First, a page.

Note from some correspondence, pasted here for self-archiving purposes.

Badiou seems to me to talk about events as big, and rare, but the force of Badiou’s arguments pushes against this, because Badiou doesn’t supply much in the way of arguments or methods for identifying events, it’s mostly at an intuitive level. He doesn’t explain why or how he selects the few examples he uses. I think the force of much of Badiou’s arguments actually implies that events are much more common that Badiou seems to talk about, or at least, his work cuts against criteria for identifying events including the ones implied in Badiou’s comments on events (bigness, rarity).

For Badiou as I understand him, events matter (and exist) because of the subjects who treat them as events. As far as I can tell, Badiou offers no criteria for determining real from fake events, there seems to be no category of “mistaken-for-an-event” in Badiou’s work. One of the examples he gives of an event and a subject who treats it as an event is the crufixion of Jesus and the apostle Paul’s actions in response to it. That seems to me pretty clear that an event isn’t structurally predictable and that doesn’t have to be an immediately identifiable social rupture or upheaval, for Badiou, and that it can actually be quite small at least initially – subjects acting after events can make them become incredibly important (Paul’s great example for this, I think), but that’s different. I think this example is especially important for understanding Badiou because Badiou is clear that he’s not a believer yet he thinks Paul is a paradigm case of what he calls militant subjectivity. So, Paul the militant acts in what Badiou calls “fidelity to the event” for an event that Badiou himself doesn’t believe in, at least not in the terms that Paul believed in it.

The take-away of this for me is that “events” and breaks can happen in very small scales for small numbers of people. Among other things I think we can see this in some of the lives of African American abolitionists – small conflicts and escapes tie into lives lived in and for struggle.

A ew bits from Jason Barker’s introduction to Badiou — Barker argues that for Badiou events are “purely retroactive” (page 78). So events are not something we look forward to, they’re things we look back to, this is part of what Badiou calls fidelity. Events make subjects who act after them, it’s not that we in the present look ahead to future events/possible events and that shapes what we do now, it’s that we in the present look back to past events and they inform how we operate now. Barker also shows that events for Badiou are not really determinable. Here too Paul is a revealing example – there’s no final demonstration about the event (Christ, basically) that Paul, as a militant subject, acted in fidelity to. I mean, there are final demonstrations but they’re not shared, people’s interpretations will depend on their faiths, so to speak. For Badiou subjects don’t argue for events’ actual existence, subjects make decisions about events’ existence – subject assert events, so to speak – and events are not predictable in advance.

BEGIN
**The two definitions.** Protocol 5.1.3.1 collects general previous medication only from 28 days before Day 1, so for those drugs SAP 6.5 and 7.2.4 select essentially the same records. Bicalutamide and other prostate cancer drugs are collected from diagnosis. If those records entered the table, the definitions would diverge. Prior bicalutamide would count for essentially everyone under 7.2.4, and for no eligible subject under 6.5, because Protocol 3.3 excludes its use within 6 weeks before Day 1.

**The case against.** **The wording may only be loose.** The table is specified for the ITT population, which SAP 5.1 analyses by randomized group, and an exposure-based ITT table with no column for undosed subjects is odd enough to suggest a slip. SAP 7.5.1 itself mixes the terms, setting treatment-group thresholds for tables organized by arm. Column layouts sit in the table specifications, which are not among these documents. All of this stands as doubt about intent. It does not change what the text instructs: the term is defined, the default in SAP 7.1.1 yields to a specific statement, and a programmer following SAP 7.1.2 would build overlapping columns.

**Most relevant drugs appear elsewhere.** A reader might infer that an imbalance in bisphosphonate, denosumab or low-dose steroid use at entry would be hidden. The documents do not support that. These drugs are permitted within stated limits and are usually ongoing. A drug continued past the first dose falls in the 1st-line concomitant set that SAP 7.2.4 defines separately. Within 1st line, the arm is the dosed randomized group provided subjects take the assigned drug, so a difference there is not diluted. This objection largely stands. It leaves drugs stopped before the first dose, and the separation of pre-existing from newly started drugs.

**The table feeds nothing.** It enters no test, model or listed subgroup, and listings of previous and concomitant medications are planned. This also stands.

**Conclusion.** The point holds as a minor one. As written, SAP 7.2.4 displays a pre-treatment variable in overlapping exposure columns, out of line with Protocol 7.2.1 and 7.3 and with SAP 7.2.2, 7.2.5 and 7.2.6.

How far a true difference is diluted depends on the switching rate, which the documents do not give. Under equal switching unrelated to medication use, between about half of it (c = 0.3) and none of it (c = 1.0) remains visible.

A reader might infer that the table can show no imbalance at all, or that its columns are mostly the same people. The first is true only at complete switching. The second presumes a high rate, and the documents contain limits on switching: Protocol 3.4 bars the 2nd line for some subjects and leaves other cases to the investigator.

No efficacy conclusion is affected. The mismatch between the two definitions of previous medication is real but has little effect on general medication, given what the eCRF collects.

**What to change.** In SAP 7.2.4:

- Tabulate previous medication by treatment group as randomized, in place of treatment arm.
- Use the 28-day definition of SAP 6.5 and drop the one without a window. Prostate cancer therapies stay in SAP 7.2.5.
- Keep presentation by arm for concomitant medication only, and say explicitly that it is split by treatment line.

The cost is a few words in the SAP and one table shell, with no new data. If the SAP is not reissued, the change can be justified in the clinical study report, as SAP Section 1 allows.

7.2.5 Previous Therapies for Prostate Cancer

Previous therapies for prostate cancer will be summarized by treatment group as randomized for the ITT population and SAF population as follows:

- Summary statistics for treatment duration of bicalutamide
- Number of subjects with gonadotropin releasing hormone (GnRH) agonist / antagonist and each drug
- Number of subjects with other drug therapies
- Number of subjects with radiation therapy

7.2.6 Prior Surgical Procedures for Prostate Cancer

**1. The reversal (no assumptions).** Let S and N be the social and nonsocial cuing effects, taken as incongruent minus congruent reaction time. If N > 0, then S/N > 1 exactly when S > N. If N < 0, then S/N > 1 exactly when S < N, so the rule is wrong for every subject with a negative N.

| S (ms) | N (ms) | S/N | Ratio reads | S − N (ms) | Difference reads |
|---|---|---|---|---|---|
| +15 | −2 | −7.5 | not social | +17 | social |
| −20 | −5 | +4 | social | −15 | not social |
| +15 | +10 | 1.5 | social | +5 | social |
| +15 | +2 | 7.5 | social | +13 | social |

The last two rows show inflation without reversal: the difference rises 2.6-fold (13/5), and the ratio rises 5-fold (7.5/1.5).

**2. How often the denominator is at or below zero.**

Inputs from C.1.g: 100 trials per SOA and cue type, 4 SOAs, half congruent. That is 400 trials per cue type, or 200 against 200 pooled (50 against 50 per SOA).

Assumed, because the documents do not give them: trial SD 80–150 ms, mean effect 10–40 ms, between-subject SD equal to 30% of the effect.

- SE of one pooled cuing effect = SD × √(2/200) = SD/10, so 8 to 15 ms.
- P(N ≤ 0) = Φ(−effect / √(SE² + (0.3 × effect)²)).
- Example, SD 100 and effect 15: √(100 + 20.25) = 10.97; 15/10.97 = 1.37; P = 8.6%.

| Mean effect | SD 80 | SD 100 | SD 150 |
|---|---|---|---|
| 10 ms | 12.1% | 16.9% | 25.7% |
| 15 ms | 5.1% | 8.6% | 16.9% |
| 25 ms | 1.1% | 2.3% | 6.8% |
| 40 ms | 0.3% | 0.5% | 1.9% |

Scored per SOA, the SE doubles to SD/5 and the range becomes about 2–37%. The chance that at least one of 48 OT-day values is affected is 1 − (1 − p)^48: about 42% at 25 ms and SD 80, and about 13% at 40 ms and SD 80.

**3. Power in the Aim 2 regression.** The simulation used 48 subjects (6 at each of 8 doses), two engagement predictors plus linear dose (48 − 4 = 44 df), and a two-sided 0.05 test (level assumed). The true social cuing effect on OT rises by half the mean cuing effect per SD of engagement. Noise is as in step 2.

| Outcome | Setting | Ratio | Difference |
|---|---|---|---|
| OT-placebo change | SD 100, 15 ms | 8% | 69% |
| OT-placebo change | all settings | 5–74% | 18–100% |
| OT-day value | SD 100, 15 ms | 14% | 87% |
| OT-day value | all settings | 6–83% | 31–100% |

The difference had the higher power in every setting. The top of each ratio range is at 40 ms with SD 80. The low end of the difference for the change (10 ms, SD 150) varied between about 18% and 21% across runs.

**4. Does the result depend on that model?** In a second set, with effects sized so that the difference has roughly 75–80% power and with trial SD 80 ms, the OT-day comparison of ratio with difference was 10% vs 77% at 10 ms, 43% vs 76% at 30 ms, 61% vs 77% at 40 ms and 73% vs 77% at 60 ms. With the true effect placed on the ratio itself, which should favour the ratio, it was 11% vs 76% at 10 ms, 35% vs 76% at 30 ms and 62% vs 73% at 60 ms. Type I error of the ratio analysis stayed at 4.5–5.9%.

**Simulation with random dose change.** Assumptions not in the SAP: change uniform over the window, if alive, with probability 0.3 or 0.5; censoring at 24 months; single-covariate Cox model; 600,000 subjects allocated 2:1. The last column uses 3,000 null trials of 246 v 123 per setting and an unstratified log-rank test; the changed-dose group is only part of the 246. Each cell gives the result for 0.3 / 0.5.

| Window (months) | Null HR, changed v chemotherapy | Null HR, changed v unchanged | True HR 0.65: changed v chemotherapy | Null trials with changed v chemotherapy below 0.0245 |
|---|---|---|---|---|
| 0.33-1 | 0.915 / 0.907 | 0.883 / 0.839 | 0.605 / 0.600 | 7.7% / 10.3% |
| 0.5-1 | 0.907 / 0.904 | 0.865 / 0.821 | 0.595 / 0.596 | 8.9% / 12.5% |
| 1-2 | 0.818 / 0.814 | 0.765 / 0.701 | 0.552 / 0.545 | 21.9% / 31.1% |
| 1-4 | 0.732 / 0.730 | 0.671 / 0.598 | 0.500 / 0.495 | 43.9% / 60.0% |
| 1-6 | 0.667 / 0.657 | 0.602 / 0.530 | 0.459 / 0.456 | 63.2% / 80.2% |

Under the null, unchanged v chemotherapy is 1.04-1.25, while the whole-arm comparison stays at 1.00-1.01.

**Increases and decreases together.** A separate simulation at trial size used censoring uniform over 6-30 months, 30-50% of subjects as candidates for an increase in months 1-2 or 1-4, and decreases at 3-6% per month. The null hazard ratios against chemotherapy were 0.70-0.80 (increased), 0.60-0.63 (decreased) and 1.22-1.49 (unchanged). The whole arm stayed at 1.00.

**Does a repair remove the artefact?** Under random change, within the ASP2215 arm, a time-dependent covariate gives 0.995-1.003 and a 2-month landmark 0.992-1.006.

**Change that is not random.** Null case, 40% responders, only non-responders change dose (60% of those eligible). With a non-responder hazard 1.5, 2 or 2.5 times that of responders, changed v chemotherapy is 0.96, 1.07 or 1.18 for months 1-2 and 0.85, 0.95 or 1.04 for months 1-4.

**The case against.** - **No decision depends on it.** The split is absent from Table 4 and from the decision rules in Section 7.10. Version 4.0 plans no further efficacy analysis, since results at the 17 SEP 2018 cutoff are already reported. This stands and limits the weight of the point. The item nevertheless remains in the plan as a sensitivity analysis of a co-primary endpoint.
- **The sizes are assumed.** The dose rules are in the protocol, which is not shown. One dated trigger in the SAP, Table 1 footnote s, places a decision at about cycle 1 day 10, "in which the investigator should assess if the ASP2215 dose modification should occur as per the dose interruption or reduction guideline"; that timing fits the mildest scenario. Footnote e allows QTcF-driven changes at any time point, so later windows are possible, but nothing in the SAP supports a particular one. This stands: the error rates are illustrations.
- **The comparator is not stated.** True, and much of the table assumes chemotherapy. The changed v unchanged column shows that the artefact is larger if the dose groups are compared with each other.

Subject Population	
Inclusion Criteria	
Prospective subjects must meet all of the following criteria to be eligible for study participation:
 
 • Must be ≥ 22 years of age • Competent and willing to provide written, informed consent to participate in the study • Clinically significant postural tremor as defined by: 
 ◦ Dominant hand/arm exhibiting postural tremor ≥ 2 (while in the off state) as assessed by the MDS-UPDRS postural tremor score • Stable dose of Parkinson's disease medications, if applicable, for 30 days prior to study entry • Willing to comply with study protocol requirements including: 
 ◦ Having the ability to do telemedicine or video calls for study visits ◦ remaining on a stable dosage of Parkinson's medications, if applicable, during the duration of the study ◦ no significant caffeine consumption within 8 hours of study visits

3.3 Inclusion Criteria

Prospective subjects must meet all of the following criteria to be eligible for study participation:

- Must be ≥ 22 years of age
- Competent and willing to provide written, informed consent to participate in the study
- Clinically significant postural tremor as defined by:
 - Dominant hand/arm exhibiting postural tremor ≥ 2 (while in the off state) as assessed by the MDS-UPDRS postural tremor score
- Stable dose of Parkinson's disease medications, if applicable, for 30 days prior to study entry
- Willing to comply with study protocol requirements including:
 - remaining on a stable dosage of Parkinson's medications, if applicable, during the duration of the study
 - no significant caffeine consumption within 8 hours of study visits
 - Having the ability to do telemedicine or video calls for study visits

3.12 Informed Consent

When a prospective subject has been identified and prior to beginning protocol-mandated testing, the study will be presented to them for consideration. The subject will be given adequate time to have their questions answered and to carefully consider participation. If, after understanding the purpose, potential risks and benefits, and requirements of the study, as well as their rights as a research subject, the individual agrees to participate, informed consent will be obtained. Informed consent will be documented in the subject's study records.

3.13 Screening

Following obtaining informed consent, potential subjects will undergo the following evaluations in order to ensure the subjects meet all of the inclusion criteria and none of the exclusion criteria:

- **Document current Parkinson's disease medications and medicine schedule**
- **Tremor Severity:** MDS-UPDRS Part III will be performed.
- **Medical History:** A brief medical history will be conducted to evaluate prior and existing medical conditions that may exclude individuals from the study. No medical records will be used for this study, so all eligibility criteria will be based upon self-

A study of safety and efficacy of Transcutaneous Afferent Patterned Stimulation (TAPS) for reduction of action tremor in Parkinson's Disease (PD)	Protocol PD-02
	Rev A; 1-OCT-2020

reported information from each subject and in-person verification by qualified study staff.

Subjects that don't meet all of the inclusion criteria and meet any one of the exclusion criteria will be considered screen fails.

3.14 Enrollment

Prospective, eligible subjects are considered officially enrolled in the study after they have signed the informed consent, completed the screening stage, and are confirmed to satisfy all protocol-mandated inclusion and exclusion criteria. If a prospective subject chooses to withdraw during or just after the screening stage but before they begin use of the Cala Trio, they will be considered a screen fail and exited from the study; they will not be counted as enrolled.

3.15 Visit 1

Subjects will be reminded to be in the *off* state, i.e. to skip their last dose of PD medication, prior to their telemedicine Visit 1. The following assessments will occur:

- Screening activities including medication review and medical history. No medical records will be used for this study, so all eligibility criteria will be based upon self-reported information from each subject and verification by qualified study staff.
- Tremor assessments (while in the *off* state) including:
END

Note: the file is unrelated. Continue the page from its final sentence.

I think this has ramifications for a category Badiou uses. He talks about things becoming “saturated” to where they don’t have their force anymore. He says here

http://kasamaproject.org/2008/06/18/badious-post-maoism-on-the-success-and-failure-of-the-party/

that “a fidelity does not really finish, but sometimes it is saturated; that is my term for it. There is a saturation; you cannot find anything new in the field of your first fidelity. Many people, when this is the case, just say, “It’s finished.” And really, a political sequence has a beginning and an end, too, an end in the form of saturation. Saturation is not a brutal rupture, but it becomes progressively more difficult to find something new in the field of the fidelity. Since the mid-80s, more and more, there has been something like a saturation of revolutionary politics in its conventional framework: class struggle, party, dictatorship of the proletariat, and so on. So we have to find something like a fidelity to the fidelity. Not a simple fidelity. For my generation, it’s a choice between saying, on the one hand, “Nothing is possible today in the political field; the reactionary tendency is too strong.” That’s the position of many people in France today; it’s the negative interpretation of saturation. When the fidelity is saturated, you have a choice. The first possibility is to say it’s finished. The second possibility is this: With the help of certain events – like the events in South America today – you find what I name a fidelity to the fidelity. Fidelity to the fidelity is not a continuation, strictly speaking, and not a pure rupture, either. We have to find something new. (…) our situation is much more similar to that of the 19th century than to that of the 20th. Nearer Marx than Lenin, if you like, metaphorically speaking. Lenin was really the thinker of the new concept of revolutionary politics, with the idea that we could be victorious, that the revolution was a possibility. That’s not exactly the situation today; the idea of revolution is obscure in itself today. But we can do as Marx did – it’s a metaphor, an image. You have to think the multiplicity of popular experiences, philosophical directions, new studies, and so on. You must do these things as Marx himself did. (…) the work today is to find a new synthesis, a new form of organization, like our predecessors of the 19th century.”